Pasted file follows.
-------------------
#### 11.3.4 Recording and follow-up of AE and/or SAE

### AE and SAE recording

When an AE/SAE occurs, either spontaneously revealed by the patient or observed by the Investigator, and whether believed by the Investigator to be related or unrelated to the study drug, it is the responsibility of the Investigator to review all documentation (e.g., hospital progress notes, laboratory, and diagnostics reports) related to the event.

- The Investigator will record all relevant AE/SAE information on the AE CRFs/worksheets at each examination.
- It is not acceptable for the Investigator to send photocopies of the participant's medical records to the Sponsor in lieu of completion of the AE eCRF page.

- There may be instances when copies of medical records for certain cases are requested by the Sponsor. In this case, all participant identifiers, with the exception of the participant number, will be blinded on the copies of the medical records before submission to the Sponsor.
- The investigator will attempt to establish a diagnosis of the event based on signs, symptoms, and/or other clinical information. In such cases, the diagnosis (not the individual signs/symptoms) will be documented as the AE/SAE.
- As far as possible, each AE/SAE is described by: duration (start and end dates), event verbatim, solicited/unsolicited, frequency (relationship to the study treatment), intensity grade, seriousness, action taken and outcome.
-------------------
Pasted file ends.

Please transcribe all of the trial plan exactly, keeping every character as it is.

#### 11.3.4 Recording and follow-up of AE and/or SAE

### AE and SAE recording

When an AE/SAE occurs, either spontaneously revealed by the patient or observed by the Investigator, and whether believed by the Investigator to be related or unrelated to the study drug, it is the responsibility of the Investigator to review all documentation (e.g., hospital progress notes, laboratory, and diagnostics reports) related to the event.

- The Investigator will record all relevant AE/SAE information on the AE CRFs/worksheets at each examination.
- It is not acceptable for the Investigator to send photocopies of the participant's medical records to the Sponsor in lieu of completion of the AE eCRF page.

- There may be instances when copies of medical records for certain cases are requested by the Sponsor. In this case, all participant identifiers, with the exception of the participant number, will be blinded on the copies of the medical records before submission to the Sponsor.
- The investigator will attempt to establish a diagnosis of the event based on signs, symptoms, and/or other clinical information. In such cases, the diagnosis (not the individual signs/symptoms) will be documented as the AE/SAE.
- As far as possible, each AE/SAE is described by: duration (start and end dates), event verbatim, solicited/unsolicited, frequency (relationship to the study treatment), intensity grade, seriousness, action taken and outcome.